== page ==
- The value of an outlet that is broad enough for an era of “big science”. More and more science crosses boundaries both within the natural sciences and beyond – the biggest problems in our world cannot be solved by any single discipline. Megajournals are broad enough to accommodate that breadth and complexity, and to build networks across disciplines and national boundaries. Collaboration and team science is also another tenet of improving reproducibility: more collaborators bring greater theoretical and disciplinary perspectives.
Of course, such features are not all unique to megajournals but their breadth and openness makes them a critical player in moving towards an expanded research cycle and scientific culture that is collaborative, transparent and accessible.
The future of the megajournal
So what of the future? Given demand, it doesn’t seem that the megajournal is going to disappear any time soon. The range of models, which already incorporate more focused journals (such as BMJ Open), arguably extends to include different models beyond STM such as Open Library for the Humanities, and perhaps even the megajournal-that-isn’t, F1000 Research. Growing diversity and evolution of the model is a strength, but none of this means that there aren’t some real challenges:
- The filtering function has always been a critical one for journals, and many have made the case that this is lost or at best watered down in megajournals. I’ve already made the case that screening hurdles and rejection rates demonstrate one form of filter. In terms of search and browse, PLOS ONE added overlays through PLOS Collections and PLOS Channels, through which content can be fed and curated, and other journals have clear content streams and filters. But as for all journals, there’s more work to be done to efficiently guide users to the research results likely to be of greatest value to them.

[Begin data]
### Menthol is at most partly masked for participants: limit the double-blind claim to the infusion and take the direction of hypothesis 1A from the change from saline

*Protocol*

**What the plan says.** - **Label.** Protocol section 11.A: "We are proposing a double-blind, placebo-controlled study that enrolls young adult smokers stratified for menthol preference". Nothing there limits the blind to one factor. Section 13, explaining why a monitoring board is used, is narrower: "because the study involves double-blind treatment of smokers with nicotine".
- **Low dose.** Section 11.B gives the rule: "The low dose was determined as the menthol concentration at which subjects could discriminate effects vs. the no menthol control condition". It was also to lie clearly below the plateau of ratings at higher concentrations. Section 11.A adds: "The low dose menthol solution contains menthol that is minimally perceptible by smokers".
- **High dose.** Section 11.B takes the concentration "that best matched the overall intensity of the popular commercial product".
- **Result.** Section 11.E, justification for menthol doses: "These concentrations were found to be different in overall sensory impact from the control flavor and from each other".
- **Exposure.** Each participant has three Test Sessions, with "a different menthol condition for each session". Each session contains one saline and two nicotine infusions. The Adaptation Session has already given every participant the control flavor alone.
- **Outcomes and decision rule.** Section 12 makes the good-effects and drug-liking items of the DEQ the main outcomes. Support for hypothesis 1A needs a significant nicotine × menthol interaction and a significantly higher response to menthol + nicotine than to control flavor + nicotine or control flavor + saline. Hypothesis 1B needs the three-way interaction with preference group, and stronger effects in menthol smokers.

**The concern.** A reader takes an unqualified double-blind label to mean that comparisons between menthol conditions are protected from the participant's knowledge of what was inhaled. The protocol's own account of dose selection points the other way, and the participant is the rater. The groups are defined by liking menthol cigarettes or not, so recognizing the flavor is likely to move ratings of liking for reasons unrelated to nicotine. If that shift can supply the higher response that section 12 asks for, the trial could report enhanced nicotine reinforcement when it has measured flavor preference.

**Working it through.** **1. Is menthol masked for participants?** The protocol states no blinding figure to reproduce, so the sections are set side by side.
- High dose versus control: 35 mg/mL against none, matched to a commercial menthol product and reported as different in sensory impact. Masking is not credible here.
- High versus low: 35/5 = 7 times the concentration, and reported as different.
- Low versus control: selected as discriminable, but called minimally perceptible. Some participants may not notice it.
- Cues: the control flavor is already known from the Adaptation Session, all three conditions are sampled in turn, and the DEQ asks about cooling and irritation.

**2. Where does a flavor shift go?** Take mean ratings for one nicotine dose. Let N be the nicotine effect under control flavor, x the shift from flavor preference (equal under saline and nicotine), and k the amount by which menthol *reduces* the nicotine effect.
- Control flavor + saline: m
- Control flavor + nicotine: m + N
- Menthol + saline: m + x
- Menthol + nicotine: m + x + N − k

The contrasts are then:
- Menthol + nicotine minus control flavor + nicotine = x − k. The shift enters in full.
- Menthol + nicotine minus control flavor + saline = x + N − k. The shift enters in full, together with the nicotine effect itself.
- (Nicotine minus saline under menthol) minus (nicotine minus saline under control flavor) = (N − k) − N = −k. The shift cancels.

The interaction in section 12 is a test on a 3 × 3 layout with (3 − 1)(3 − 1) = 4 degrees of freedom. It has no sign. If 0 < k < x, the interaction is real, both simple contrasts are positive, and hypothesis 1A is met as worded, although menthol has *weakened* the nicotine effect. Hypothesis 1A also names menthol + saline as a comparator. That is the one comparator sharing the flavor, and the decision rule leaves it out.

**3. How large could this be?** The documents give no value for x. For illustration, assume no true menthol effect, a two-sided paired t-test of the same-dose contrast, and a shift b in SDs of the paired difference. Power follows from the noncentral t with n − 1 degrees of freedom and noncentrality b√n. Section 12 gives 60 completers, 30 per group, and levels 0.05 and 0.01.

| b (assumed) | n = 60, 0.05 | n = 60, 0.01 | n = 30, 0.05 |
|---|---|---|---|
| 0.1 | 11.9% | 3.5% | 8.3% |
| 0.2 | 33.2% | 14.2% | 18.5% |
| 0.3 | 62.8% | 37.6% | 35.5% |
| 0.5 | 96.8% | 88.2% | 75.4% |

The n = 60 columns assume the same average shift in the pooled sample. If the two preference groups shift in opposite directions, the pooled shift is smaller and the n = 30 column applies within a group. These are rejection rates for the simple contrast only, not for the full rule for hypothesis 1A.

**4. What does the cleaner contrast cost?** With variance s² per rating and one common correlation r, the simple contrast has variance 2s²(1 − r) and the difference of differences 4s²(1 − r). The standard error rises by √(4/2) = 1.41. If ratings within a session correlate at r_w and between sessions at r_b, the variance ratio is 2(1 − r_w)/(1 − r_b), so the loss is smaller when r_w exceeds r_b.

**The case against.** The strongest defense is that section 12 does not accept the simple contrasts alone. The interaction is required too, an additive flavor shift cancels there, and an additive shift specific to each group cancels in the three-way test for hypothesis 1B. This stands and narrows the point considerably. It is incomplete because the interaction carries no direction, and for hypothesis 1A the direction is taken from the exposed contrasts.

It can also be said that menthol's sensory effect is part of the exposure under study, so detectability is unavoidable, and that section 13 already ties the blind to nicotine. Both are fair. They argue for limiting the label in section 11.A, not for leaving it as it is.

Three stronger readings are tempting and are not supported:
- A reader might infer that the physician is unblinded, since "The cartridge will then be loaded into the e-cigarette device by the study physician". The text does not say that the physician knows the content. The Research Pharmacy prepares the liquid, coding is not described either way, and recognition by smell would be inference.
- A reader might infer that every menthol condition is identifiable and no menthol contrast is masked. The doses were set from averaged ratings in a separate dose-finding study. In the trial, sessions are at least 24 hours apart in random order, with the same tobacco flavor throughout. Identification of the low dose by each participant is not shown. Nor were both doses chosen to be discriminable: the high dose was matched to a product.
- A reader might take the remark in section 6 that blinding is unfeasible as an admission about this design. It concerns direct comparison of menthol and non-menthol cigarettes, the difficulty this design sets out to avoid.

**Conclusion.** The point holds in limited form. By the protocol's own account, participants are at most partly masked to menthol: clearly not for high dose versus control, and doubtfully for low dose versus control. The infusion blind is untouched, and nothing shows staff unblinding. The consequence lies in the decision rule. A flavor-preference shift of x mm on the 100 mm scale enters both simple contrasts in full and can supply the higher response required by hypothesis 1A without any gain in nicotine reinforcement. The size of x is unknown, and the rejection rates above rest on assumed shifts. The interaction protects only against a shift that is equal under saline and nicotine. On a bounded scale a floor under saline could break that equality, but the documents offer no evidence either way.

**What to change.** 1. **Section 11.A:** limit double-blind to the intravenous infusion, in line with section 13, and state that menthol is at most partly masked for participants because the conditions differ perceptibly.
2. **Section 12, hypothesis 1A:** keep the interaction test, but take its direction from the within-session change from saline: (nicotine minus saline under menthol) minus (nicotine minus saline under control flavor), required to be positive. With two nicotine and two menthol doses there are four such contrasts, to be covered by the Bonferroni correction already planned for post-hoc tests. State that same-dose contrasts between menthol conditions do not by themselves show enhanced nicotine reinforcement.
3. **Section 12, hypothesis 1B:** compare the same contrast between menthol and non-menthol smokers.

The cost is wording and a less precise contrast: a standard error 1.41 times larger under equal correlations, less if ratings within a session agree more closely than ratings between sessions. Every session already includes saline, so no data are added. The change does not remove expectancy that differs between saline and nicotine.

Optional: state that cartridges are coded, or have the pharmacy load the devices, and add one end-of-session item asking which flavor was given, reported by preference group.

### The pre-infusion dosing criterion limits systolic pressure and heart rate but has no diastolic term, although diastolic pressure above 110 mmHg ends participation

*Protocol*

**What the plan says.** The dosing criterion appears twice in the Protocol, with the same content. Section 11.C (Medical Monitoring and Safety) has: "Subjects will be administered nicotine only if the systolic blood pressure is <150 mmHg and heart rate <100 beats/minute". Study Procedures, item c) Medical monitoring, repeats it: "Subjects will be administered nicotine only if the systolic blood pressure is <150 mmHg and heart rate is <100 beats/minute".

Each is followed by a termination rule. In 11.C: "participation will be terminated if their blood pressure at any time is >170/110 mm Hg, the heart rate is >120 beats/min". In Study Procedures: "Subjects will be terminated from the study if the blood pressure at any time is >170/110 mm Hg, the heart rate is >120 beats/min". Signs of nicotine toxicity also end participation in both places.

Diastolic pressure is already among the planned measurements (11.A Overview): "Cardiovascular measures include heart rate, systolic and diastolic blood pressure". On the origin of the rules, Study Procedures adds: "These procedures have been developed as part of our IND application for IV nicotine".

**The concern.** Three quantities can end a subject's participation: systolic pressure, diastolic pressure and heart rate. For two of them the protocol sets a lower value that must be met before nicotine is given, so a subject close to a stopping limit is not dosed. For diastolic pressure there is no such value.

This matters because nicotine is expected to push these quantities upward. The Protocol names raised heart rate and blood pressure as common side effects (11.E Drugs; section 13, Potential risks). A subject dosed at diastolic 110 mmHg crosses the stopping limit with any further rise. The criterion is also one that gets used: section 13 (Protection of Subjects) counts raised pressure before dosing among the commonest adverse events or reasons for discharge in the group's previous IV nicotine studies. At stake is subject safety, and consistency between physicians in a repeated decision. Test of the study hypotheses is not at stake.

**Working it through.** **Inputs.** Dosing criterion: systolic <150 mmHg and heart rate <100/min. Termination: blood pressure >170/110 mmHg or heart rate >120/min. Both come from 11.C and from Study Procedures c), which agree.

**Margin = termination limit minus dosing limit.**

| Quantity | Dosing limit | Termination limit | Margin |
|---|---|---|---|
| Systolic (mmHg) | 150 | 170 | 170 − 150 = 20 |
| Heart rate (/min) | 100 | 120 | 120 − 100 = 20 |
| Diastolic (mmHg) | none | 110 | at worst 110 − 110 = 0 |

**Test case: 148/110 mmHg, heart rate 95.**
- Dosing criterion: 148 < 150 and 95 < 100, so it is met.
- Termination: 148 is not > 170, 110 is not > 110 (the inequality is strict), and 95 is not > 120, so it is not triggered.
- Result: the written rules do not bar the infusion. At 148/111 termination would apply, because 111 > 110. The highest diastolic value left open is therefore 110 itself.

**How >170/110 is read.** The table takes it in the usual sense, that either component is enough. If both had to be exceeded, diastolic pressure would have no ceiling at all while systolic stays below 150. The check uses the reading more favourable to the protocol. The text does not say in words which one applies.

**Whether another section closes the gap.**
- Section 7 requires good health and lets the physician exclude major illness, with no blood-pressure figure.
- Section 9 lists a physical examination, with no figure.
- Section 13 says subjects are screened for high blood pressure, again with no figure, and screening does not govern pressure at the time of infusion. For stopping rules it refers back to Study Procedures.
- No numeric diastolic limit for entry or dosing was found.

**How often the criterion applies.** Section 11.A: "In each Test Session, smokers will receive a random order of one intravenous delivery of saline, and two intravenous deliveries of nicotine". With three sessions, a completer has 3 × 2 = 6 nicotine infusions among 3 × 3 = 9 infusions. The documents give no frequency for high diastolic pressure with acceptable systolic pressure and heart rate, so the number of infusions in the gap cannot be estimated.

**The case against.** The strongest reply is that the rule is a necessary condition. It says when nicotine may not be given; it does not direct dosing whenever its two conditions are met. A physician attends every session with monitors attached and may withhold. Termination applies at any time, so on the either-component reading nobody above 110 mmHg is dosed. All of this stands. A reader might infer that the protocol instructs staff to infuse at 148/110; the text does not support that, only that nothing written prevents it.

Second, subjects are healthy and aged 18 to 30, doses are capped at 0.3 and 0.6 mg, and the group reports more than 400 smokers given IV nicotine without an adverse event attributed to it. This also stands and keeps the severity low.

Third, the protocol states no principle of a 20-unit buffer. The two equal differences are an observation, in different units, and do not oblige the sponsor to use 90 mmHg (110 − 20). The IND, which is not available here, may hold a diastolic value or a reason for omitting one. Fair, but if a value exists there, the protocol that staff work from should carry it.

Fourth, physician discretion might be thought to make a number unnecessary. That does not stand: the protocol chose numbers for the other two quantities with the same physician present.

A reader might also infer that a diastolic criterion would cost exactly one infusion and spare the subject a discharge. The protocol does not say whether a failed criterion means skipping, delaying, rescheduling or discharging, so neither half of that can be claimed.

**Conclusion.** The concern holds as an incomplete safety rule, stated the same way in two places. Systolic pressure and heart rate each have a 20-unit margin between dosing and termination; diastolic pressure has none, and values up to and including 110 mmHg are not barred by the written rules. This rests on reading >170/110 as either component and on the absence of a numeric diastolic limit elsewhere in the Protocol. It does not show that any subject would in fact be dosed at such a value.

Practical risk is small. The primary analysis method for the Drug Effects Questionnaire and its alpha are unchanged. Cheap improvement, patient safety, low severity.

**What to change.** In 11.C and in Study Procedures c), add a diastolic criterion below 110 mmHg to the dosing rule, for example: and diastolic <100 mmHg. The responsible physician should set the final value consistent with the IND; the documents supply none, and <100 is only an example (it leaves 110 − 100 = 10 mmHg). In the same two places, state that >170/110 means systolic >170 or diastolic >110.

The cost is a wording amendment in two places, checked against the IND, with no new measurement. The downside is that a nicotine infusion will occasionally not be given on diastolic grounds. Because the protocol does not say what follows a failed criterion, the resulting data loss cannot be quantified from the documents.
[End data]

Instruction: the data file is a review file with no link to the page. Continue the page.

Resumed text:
- In focusing peer review on soundness, megajournals have also sought to supplement that with forms of post-publication and ongoing community review but as we know, to date crowdsourced review has not taken off. Various forms of altmetrics show how a paper is cited and discussed, but institutionalized reliance on a single, static review of a work’s qualities has inhibited the development of robust mechanisms of assessment that would give users of the literature an accurate and evolving picture of a published work’s reliability and significance throughout its useful lifetime. Simple, easy-to-use tools, perhaps seeded with formal reviewer evaluation, would also help to address the filtering challenge.
- Another key issue is price. One of the many disadvantages of high selectivity is its cost: the 10% of accepted papers also have to cover the cost of the 90% of rejected papers. A megajournal like PLOS ONE still has a 50% rejection rate and thus still bears significant cost for rejected papers, meaning that the hoped-for steady reduction in the cost of publishing has not materialized. Some combination of AI and machine-learning will likely be able to automate initial screening, but that won’t address the other side of this coin: it’s clear from APC pricing at Scientific Reports, PLOS ONE and PeerJ that scientists aren’t shopping around based on price. Which brings us neatly back to where we started, and the perverse incentives to publish in high status outlets.